Meningitis

Meningitis

What is meningitis? — Meningitis is a condition that can cause fever, headache, and a stiff neck. Meningitis happens when the tissues that surround the brain and spinal cord (called the "meninges") get infected. This can occur after a child has an infection in another part of the body. The germs can travel through the blood to the tissues that surround the brain and spinal cord.
There are 2 main types of meningitis, depending on which germs are causing the infection. "Bacterial meningitis" is caused by bacteria. "Viral meningitis" is caused by viruses.
It is important that doctors figure out if a child has bacterial or viral meningitis. This is because bacterial meningitis is a medical emergency. If bacterial meningitis is not treated quickly, it can lead to brain problems such as deafness or learning problems. Bacterial meningitis can even lead to death. Viral meningitis is usually less serious, and does not usually lead to long-term brain problems or death.
What are the symptoms of meningitis? — Bacterial and viral meningitis can cause many of the same symptoms. These can include:
Fever
Headache
Stiff neck
Nausea or vomiting
Acting confused, or being hard to wake up
Having light bother a person's eyes
Newborn babies can also have other symptoms that include:
Not feeding well
Diarrhea
A bulging soft spot on the skull
Being more sleepy or acting more upset than usual
Sometimes, bacterial and viral meningitis have different symptoms. Children with bacterial meningitis might have seizures or red-purple spots on the skin. Children with viral meningitis might have a runny nose, muscle aches, cough, or a red-pink rash.
When should I bring my child to the doctor? — If you think that your child might have meningitis, bring him or her to the doctor or hospital right away.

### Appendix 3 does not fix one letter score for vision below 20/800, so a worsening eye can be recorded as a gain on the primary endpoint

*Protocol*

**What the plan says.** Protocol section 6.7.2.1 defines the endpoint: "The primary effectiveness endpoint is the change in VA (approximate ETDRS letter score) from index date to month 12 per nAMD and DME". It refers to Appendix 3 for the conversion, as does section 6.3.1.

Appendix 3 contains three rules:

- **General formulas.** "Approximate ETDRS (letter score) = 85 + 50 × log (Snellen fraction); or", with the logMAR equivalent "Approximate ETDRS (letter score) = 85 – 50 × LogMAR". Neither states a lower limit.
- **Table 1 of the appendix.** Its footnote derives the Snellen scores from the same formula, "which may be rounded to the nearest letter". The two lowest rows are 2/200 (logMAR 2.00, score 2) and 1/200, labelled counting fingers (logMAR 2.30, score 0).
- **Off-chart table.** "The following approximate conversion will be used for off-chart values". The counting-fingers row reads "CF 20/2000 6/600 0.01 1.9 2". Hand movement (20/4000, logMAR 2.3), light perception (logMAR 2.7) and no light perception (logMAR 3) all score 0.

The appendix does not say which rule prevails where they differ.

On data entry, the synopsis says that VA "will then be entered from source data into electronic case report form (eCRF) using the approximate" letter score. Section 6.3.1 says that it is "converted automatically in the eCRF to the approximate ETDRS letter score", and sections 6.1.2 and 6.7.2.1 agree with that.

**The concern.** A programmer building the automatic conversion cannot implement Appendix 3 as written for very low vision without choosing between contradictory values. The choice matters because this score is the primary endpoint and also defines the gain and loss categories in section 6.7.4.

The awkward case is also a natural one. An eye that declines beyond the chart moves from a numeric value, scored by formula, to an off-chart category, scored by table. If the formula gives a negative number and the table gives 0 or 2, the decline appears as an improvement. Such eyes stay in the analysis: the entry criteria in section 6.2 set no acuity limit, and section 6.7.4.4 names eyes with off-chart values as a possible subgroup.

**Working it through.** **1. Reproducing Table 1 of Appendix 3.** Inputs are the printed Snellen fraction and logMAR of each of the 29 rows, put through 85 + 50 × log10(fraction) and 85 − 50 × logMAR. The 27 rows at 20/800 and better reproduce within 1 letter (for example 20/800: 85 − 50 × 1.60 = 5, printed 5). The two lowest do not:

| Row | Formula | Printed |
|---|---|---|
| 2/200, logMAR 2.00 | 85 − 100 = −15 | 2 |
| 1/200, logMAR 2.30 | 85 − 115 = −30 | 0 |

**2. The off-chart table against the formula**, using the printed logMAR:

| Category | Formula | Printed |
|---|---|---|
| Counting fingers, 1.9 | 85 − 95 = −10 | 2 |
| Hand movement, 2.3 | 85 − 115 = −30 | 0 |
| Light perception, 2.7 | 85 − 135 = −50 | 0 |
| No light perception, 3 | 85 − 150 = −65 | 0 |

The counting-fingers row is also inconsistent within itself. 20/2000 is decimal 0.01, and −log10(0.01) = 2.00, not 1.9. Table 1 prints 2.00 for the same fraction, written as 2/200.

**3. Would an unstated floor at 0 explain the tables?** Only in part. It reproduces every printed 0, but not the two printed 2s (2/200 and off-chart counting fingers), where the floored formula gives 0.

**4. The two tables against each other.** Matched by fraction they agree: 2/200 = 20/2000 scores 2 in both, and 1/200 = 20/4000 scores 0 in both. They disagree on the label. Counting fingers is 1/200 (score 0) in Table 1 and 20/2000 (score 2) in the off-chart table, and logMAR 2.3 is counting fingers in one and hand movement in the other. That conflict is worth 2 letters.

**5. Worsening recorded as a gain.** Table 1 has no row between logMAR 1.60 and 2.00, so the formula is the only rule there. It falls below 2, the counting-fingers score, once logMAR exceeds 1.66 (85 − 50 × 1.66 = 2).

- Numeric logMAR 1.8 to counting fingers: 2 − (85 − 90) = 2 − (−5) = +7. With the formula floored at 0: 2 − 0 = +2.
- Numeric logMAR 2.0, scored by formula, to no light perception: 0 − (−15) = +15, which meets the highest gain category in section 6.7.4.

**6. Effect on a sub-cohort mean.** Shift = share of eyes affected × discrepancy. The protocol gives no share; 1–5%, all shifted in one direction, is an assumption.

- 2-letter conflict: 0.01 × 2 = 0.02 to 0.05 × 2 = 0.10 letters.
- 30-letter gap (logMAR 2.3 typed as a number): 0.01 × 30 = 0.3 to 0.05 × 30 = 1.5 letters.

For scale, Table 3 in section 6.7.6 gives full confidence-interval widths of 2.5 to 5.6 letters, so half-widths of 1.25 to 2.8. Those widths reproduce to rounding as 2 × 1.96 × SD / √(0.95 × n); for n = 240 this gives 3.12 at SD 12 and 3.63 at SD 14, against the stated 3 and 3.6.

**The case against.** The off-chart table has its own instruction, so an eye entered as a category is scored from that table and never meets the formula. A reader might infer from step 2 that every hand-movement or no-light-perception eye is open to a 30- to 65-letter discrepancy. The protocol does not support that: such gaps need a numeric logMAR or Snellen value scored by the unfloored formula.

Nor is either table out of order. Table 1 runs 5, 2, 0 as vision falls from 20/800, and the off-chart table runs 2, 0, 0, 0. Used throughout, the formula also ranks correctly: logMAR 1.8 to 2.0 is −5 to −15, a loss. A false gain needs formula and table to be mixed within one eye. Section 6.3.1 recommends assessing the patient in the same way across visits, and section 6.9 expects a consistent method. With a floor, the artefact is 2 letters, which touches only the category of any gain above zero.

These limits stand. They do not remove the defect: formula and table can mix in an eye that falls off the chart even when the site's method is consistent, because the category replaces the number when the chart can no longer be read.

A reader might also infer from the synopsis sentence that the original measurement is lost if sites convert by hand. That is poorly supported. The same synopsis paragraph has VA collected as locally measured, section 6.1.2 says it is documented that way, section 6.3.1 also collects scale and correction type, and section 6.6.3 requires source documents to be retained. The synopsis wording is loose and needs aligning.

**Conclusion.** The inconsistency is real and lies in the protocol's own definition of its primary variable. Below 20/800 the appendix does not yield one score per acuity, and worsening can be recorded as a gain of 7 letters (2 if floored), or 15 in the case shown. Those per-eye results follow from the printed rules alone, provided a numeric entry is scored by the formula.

Is there a test for meningitis? — Yes. Doctors can do different tests to figure out if a child has meningitis and what type it is. Tests can include:
Blood tests
"Lumbar puncture," also known as a spinal tap – During this procedure, a doctor puts a thin needle in the lower back and removes a small amount of spinal fluid. Spinal fluid is the fluid that surrounds the brain and spinal cord. He or she will do lab tests on the spinal fluid.
CT scan, or other imaging tests – Imaging tests can create pictures of the inside of the body.
How is meningitis treated? — Treatment depends on the type of meningitis.
Bacterial meningitis is treated in the hospital with:
Antibiotic medicines that go into a child's vein
Other treatments, such as medicines to keep the blood pressure normal
Viral meningitis is not treated with antibiotics. That's because antibiotics do not kill viruses. Treatment for viral meningitis includes:
Rest
Drinking fluids
Medicine to reduce the fever and headache
It can take a few days for test results to show whether a child has bacterial or viral meningitis. But bacterial meningitis needs to be treated quickly, so doctors usually start antibiotics right away. Then, doctors wait for the test results to know if they should continue or stop the antibiotics.
Can meningitis be spread from one person to another? — Yes. The bacteria and viruses that cause meningitis can be spread from one person to another.
Can meningitis be prevented? — To help reduce the chance of getting meningitis, you can:
Make sure that your child gets the vaccines your doctor or nurse recommends – Certain vaccines can reduce the chance of your child getting meningitis.
If someone in your home has meningitis, you can:
Avoid spreading germs – For example, wash your hands before eating, and do not share cups or silverware.
Ask your doctor or nurse about taking antibiotics – Sometimes doctors prescribe antibiotics for other people at home to prevent them from getting meningitis.
All topics are updated as new evidence becomes available and our peer review process is complete.
This topic retrieved from UpToDate on: Mar 30, 2020.
Topic 15649 Version 8.0
Release: 28.2.2 - C28.105
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